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COMMUTERS COMMITTEE v. PENNSYLVANIA PUBLIC UTILITY COMMISSION (05/12/52)

May 12, 1952

COMMUTERS COMMITTEE
v.
PENNSYLVANIA PUBLIC UTILITY COMMISSION



COUNSEL

Lois G. Forer, Philadelphia, for appellant.

Lockwood W. Fogg, Jr., Philadelphia, for Reading Co.

Lloyd S. Benjamin, Acting Counsel, John E. Fullerton, Asst. Counsel, Clarence M. Freedman, Asst. Counsel, all of Harrisburg, for Pennsylvania Public Utility Commission.

Before Rhodes, P. J., and Hirt, Reno, Dithrich, Ross, Arnold and Gunther, JJ.

Author: Rhodes

[ 170 Pa. Super. Page 598]

RHODES, President Judge.

This is an appeal from an order of the Pennsylvania Public Utility Commission granting Reading Company, a railroad corporation, the right to abandon all passenger service on its branch line extending from Hatboro, Montgomery County, to New Hope, Bucks County, a distance of nineteen miles. The order is expressly conditioned upon the substitution of bus service over public highways in the same general territory by Reading Transportation Company, a wholly owned subsidiary of Reading Company. The application of Reading Company to abandon passenger service on this line was filed with the Commission on April 26, 1951. Concurrently, Reading Transportation Company filed an application to provide transportation by motor bus in substitution for the railroad facilities to be abandoned; that applications were consolidated by the Commission for the purpose of hearing. A number of municipalities filed resolutions of protest with the Commission. Hearings were held before an examiner of the Commission at Doylestown on June 13, 1951, and August 30, 1951. A number of individuals who objected to the abandonment of the passenger service as proposed by Reading Company organized an unincorporated association entitled 'The Commuters' Committee.' Prior to the second hearing of August 30, 1951, the Commuters' Committee filed a protest with the Commission.

The Commission by its order of December 27, 1951, approved the application of Reading Company to abandon passenger service between Hatboro and New Hope conditioned upon the inauguration of bus transportation facilities and the continuance of express service by the transfer of carriage to freight train facilities as presently operated by Reading Company or to the bus facilities of Reading Transportation Company. The

[ 170 Pa. Super. Page 599]

Commuters' Committee, acting through counsel, appealed to this Court, and filed a petition for supersedeas pending determination of the appeal. Hearing on the rule for supersedeas was held on February 7, 1952, and on that day we made the rule absolute.

Reading Company, intervening appellee, has moved to quash the appeal on the ground that appellant, an unincorporated association composed of residents of the area between Hatboro and New Hope served by Reading Company, is not a proper party to the proceedings authorized to take an appeal, and is not affected by the proceedings before the Commission or by the order of the Commission. The right to appeal requires that an appellant be (1) a party to the proceedings, and (2) affected thereby. Arsenal Board of Trade v. Pennsylvania Public Utility Commission, 166 Pa. Super. 548, 552, 553, 72 A.2d 612. It has been held that an unincorporated group is not a legal entity. Grant v. Carpenters' District Council of Pittsburgh and Vicinity, 322 Pa. 62, 185 A. 273. Although we recognize that an unincorporated association may prosecute an action in the name of individual members acting as trustees ad litem, and that an action may be prosecuted against it, Hasinger v. New York Central Mutual Fire Insurance Co., 117 Pa. Super. 475, 178 A. 153; Rules 2152-2153 of Pennsylvania Rules of Civil Procedure. 12 P.S. Appendix, the question still arises whether appellant, apart from its members, is a proper party to appeal in the present proceedings. See Pennsylvania Commercial Drivers Conference v. Pennsylvania Milk Control Commission, 360 Pa. 477, 483, 62 A.2d 9, 12. An individual using the service rendered by the utility and filing a formal protest with the Commission may very well have such an interest as would make him or her a person affected by the Commission's order. But no individual member of the Commuters'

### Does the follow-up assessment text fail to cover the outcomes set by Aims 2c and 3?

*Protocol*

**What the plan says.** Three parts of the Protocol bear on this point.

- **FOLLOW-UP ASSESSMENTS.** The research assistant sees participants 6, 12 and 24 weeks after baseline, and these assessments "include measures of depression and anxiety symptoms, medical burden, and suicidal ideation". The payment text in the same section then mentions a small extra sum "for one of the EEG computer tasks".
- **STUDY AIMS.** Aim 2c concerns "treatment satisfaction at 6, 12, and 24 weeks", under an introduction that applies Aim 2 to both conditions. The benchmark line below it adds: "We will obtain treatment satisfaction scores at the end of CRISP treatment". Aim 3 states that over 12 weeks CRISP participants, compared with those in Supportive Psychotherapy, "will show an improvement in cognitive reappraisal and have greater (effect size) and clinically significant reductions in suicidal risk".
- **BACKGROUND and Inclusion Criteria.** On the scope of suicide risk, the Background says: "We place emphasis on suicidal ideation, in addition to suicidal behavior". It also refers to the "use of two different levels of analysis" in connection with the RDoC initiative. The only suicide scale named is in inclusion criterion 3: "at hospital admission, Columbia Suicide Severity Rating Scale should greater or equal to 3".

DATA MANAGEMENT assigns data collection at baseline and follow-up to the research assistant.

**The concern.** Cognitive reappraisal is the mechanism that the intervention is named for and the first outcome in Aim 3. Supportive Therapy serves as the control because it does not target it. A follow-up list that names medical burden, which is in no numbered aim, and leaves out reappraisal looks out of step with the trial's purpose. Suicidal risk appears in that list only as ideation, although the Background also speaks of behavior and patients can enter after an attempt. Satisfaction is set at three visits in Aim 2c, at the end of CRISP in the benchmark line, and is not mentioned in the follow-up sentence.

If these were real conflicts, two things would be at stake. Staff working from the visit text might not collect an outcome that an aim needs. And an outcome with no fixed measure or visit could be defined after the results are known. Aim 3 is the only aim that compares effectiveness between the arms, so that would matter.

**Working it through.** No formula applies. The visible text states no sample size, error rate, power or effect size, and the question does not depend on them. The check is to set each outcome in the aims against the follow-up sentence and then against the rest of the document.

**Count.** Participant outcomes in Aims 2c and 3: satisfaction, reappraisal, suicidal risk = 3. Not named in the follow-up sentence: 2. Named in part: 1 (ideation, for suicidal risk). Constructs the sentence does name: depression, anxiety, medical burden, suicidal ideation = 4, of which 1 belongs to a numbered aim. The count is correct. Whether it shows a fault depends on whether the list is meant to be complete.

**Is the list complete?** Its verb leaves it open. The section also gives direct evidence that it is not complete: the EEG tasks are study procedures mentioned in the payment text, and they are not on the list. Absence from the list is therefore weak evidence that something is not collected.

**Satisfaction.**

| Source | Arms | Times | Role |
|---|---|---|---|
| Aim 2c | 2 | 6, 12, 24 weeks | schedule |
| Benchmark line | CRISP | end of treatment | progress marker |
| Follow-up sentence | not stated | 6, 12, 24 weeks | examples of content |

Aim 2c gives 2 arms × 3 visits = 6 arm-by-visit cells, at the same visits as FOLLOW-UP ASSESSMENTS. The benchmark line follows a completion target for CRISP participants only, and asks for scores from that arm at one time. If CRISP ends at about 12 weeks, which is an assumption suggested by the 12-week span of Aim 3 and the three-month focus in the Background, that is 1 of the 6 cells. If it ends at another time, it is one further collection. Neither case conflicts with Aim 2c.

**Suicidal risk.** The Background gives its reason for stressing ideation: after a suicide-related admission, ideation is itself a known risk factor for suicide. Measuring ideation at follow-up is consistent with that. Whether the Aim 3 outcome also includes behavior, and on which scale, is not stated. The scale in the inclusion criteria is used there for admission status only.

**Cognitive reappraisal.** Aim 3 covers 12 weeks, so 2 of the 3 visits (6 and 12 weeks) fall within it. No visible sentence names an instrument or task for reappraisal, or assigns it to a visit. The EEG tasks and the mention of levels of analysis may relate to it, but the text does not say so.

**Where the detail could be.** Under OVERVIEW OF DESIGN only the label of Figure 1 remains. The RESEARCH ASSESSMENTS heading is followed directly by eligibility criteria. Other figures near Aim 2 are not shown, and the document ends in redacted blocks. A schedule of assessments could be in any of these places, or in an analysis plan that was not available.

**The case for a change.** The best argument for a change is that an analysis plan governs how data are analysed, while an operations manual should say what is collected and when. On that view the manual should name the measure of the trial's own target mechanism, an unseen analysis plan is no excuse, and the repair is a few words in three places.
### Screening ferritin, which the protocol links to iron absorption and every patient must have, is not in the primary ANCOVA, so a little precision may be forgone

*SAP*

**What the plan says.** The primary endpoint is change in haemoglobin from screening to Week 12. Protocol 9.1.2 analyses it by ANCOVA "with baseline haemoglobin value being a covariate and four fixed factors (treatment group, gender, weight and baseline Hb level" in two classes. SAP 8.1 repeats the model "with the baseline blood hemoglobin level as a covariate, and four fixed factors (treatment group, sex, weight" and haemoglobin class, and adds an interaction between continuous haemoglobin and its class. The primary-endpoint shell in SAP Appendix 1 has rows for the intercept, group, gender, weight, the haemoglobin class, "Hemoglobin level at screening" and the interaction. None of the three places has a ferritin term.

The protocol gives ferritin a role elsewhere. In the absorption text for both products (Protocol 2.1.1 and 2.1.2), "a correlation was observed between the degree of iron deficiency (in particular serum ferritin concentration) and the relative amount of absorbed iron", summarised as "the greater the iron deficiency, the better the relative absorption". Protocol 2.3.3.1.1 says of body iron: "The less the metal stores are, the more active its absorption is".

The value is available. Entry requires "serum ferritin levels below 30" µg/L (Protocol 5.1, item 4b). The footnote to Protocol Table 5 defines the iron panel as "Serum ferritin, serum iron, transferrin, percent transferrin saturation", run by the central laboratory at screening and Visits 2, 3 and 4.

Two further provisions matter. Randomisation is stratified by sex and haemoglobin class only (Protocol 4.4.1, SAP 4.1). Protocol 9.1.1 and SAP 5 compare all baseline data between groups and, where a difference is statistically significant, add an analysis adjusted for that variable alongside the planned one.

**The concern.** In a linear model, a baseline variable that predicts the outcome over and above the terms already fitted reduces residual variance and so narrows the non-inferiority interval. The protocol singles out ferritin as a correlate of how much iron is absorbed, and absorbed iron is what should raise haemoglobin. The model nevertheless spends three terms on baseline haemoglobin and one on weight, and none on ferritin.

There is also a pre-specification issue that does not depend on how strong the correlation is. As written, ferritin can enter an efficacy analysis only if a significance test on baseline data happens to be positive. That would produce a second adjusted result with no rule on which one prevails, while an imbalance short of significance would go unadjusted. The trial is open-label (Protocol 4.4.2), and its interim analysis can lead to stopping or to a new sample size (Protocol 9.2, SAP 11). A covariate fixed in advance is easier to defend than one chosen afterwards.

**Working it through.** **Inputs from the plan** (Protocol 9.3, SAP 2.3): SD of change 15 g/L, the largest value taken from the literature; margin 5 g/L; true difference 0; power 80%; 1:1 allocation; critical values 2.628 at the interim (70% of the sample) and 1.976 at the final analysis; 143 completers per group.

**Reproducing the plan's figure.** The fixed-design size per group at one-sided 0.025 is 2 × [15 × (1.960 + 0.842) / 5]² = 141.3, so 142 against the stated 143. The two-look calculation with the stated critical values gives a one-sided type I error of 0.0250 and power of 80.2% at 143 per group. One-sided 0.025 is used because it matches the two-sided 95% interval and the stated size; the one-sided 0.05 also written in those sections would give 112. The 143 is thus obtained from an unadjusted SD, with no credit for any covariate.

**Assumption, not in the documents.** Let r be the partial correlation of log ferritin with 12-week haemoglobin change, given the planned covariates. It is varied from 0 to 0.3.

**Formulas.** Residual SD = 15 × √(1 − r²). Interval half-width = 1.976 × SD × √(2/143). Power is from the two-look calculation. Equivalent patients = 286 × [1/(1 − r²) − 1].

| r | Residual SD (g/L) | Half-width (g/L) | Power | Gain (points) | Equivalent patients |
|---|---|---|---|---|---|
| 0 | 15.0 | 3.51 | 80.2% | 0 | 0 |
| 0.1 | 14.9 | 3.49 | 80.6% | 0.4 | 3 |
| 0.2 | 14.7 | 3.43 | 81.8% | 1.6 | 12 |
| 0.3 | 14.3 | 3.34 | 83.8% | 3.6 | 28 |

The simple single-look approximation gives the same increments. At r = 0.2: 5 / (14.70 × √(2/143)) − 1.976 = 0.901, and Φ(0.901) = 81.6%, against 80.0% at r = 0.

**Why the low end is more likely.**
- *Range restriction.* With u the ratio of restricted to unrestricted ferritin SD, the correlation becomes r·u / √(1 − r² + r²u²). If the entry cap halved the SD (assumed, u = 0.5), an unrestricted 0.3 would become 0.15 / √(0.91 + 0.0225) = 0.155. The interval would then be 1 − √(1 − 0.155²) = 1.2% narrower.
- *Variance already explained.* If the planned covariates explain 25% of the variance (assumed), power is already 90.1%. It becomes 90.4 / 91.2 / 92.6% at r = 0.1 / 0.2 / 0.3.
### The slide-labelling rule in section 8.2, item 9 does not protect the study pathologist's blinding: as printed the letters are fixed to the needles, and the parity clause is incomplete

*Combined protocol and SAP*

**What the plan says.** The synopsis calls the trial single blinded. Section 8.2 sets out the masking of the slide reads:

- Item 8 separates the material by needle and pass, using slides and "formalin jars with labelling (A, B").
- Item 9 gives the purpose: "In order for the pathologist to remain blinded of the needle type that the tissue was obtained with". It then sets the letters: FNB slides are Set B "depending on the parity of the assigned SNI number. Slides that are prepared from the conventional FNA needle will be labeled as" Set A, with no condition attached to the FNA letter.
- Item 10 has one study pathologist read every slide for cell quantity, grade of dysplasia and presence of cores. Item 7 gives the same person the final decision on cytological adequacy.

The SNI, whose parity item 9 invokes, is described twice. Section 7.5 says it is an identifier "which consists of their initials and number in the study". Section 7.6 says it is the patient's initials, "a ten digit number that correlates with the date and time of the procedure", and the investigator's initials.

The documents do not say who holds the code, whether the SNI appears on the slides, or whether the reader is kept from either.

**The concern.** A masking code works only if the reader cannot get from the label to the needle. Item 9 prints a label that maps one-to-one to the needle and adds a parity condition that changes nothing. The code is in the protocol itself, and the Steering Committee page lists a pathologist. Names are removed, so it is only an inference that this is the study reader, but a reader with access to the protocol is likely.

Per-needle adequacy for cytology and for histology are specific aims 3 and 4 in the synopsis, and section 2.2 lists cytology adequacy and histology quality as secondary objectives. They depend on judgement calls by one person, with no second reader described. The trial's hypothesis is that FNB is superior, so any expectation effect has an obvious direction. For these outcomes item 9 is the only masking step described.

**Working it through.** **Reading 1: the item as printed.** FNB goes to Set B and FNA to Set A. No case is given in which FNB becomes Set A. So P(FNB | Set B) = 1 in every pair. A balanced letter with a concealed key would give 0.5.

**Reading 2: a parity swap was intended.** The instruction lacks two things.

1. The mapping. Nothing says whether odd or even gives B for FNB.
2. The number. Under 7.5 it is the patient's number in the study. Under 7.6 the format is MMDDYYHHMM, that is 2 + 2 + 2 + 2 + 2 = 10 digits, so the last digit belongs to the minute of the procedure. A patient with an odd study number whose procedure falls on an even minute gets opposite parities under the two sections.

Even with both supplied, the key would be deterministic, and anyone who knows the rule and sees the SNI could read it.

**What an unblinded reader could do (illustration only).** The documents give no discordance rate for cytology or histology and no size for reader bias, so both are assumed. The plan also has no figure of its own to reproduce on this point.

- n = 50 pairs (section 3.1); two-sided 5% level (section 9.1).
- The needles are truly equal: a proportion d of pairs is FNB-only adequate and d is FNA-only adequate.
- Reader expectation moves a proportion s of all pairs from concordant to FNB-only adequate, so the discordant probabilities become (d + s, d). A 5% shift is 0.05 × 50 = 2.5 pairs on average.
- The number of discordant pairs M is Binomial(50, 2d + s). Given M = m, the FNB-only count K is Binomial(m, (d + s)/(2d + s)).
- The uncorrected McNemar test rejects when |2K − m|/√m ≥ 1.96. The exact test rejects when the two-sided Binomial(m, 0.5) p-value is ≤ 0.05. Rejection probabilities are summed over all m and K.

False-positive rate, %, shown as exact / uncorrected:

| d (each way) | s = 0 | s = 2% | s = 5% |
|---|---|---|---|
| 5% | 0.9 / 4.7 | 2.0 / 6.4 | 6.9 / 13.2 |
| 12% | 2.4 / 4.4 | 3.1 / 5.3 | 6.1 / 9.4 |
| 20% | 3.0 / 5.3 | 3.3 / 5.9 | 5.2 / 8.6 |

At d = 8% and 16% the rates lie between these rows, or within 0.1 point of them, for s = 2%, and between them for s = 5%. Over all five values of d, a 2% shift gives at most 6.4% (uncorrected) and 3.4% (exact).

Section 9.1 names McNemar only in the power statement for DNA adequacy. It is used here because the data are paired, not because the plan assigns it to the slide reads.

[ 170 Pa. Super. Page 600]

Committee filed a protest with the Commission in any capacity, and the identity of those composing such Committee does not appear. Although there may be merit in intervening appellee's motion to quash, we shall not dispose of the appeal on this ground. Under the ...


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